One of the unanticipated consequences of Covid-19 is the impact it is having on fund managers’ ability to assess the future outlook for the companies they invest in.
While for some that might appear to be a first world problem for wealthy investors in the stock market, it has important implications for many ordinary people as some of the biggest shareholders in listed companies are pension funds.
Against the background of the unprecedented uncertainty created by this pandemic, many quoted companies have chosen to suspend quarterly earnings guidance, while others have opted for more light touch guidance. Whichever the approach, investors, more than ever, are operating in an unfamiliar vacuum, without the benefit of up-to-date performance data and now must rely on other metrics and indicators.
This trend was highlighted in new recent research from University College Dublin (UCD) which found that more than half of London listed companies’ Covid-19 profit warnings failed to provide investors with enough information to assess how businesses will be affected by the pandemic.
In response to this issue, the UK’s auditing watchdog, the Financial Reporting Council, has called on companies to do more to clearly explain the impact of Covid-19 on their current performance and their future prospects.
In the absence of companies being either willing or able to provide future guidance in this very uncertain world, investors will have to rely on more qualitative than quantitative metrics.
In this respect, we believe that the markets will place a greater emphasis on the reputation and track record of companies and their senior leaders for the transparency and assurances they require to inform their buy, sell or hold decisions.
It is widely acknowledged that reputation contributes to the market valuation of quoted companies as a key component of intangible assets which also includes intellectual property (patents and trade marks) and other reputation-related intangibles such as employer brand, culture and future vision.
Intangible assets, for example, are estimated to account for approximately 80 percent of the market capitalisation (value) of companies listed on the S&P 500, the main stock market in the US.
Reputation is often a key differentiator between companies and the reason why the multiples applied to companies with a strong and sustainable reputation are often higher than those of their peers.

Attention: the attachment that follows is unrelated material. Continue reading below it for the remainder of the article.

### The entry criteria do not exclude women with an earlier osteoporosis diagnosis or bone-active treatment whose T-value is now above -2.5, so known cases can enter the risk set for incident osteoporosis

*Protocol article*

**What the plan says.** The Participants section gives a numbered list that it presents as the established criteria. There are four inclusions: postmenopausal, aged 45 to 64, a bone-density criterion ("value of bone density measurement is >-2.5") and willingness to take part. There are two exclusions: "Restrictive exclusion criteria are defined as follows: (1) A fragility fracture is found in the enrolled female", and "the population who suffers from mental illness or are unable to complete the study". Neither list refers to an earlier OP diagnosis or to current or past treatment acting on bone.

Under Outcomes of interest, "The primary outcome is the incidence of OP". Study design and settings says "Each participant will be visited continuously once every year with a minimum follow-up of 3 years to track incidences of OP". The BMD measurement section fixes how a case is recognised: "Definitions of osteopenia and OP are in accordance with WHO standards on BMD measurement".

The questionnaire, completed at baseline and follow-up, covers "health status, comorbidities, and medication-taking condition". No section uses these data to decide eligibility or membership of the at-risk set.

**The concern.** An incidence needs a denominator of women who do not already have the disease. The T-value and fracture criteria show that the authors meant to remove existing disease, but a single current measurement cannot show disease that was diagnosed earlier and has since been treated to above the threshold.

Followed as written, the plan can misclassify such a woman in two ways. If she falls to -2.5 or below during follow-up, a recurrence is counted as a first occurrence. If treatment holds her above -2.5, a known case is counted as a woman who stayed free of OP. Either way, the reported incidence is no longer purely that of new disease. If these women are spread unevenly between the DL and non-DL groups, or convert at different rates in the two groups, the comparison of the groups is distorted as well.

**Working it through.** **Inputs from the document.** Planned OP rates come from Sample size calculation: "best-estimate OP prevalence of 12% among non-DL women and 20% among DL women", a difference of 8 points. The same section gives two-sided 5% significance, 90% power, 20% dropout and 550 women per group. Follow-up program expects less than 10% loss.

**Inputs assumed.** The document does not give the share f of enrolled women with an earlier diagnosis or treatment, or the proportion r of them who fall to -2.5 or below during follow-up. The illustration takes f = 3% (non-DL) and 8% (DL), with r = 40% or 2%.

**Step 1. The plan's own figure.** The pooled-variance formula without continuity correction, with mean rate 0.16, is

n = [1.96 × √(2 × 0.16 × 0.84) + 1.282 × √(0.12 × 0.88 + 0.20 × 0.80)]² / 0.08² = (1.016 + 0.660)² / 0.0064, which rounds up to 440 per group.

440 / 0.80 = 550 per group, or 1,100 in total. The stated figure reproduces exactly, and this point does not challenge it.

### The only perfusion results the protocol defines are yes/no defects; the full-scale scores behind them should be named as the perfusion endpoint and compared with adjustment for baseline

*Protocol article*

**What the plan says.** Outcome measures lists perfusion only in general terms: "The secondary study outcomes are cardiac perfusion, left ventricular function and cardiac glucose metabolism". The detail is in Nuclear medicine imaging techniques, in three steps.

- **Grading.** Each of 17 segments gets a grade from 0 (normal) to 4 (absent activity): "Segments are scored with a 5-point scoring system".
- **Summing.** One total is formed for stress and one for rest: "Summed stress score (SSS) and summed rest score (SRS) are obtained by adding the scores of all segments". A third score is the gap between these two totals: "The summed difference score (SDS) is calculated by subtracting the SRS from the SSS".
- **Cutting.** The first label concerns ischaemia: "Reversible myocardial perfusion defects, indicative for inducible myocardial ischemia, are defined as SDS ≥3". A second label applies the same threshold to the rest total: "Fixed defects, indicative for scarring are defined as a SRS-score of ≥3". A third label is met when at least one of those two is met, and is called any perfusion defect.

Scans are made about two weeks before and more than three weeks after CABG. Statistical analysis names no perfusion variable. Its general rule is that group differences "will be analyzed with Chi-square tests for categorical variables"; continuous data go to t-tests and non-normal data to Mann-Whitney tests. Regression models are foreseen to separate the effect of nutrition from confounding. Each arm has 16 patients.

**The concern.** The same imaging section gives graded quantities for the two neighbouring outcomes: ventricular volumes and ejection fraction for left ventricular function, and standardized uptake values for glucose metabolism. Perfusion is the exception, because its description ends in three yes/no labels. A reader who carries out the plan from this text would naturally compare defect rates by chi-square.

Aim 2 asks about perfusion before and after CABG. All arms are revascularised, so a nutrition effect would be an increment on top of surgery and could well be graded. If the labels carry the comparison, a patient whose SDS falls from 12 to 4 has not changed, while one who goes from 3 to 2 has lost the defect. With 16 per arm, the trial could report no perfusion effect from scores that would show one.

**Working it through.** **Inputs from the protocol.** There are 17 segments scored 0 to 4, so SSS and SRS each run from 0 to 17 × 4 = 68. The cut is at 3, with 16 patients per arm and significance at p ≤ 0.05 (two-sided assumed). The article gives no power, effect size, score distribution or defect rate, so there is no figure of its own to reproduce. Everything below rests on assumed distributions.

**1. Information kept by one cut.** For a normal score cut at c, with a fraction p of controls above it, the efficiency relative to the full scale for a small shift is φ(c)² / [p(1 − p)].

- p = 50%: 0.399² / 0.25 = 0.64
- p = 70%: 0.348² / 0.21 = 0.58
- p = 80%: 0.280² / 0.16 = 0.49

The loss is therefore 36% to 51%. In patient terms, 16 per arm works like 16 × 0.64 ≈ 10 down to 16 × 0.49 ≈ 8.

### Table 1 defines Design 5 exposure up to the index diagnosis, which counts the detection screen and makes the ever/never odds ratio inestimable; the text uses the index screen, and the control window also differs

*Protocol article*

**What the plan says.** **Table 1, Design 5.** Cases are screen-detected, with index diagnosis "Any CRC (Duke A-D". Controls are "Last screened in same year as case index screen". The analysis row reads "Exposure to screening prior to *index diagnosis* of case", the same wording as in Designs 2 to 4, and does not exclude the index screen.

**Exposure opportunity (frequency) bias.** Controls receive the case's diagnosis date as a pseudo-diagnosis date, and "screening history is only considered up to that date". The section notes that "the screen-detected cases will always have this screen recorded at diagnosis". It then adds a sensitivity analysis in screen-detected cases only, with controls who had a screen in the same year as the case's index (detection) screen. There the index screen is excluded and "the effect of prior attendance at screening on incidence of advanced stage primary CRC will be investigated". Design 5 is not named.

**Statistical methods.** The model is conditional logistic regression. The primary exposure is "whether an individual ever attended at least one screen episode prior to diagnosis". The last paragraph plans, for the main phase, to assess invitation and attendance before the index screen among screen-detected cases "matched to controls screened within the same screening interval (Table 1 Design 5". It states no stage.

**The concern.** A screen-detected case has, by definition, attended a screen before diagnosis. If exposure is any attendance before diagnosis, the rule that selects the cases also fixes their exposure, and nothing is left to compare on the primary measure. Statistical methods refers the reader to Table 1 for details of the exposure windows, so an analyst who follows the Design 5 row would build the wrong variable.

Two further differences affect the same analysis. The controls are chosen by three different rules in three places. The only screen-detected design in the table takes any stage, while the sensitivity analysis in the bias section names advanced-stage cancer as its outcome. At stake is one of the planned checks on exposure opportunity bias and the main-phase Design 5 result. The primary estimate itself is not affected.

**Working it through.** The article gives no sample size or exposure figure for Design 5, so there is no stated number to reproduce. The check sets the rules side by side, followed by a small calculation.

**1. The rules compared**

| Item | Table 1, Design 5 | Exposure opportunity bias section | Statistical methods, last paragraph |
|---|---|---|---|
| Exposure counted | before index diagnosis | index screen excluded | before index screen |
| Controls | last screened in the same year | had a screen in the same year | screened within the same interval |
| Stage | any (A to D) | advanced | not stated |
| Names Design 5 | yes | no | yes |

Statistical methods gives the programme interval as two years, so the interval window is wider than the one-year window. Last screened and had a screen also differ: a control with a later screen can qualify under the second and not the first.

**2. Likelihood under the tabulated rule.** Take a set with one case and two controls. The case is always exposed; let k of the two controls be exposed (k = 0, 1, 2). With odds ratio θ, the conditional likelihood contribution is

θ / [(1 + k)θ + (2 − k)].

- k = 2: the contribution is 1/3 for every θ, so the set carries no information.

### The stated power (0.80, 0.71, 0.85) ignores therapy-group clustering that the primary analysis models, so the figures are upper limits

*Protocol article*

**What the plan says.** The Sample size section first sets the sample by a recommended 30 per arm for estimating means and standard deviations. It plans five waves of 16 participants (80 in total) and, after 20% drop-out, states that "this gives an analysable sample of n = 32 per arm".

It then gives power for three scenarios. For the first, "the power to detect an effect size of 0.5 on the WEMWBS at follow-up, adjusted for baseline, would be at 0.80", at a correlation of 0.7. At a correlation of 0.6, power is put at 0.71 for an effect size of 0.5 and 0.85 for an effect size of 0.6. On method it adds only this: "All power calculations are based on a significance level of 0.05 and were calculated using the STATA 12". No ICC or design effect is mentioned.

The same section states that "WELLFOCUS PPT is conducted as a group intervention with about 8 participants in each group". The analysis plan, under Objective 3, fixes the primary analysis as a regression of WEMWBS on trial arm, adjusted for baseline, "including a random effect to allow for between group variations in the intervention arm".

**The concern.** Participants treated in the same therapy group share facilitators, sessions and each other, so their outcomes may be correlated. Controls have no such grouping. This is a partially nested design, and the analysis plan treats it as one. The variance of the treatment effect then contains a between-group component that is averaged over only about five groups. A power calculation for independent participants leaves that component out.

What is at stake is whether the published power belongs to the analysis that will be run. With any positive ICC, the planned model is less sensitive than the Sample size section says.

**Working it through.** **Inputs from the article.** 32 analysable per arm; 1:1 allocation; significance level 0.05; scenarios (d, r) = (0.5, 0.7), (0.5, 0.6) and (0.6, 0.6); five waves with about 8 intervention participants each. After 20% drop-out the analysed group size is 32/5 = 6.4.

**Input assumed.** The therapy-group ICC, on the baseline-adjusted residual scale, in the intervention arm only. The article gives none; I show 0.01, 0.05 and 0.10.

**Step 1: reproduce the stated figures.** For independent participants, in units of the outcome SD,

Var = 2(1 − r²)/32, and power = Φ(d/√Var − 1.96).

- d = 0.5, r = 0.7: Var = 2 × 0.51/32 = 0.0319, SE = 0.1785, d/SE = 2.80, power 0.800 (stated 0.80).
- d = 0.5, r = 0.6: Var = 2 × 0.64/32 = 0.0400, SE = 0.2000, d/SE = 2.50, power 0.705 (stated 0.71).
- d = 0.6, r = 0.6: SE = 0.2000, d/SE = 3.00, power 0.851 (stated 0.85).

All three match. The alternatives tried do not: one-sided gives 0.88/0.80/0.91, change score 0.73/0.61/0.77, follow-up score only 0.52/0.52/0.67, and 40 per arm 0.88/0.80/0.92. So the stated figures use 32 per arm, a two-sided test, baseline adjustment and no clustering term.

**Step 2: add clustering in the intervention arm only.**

So what do companies and their leaders need to do from a communications perspective to emphasise their strong reputation credentials when the short-term outlook is so uncertain:
1. Be open and honest with all stakeholders about the short-term challenges and the immediate plan of action, especially if this involves difficult decisions.
2. Focus on being absolutely clear about the why, the what and the when around future plans with a particular focus on the why.
3. Be seen to always prioritise the health and safety of employees and customers.
4. Proactively engage with suppliers, partners and connected communities.
5. Carefully consider all internal and external communications to ensure consistency in the messaging and narrative as every word will be scrutinized more intensely in the current environment.
6. Look beyond the current down cycle as investors and other stakeholders will be more interested in those companies that can demonstrate a long-term sustainable future.
In all of this, we cannot underestimate the importance of leadership at this time. The past performance and current actions of CEOs, and how they show up, is now more crucial than ever before.
And finally, one of the other consequences of the suspension of guidance is the refocussing of companies and investors on the longer-term and not the next three to six months.
This perspective is much more aligned with the inexorable shift towards sustainability and a greater focus, even by investors, on how companies deliver for the environment, people, communities, and the wider planet.
Even the Coronavirus may have a silver lining.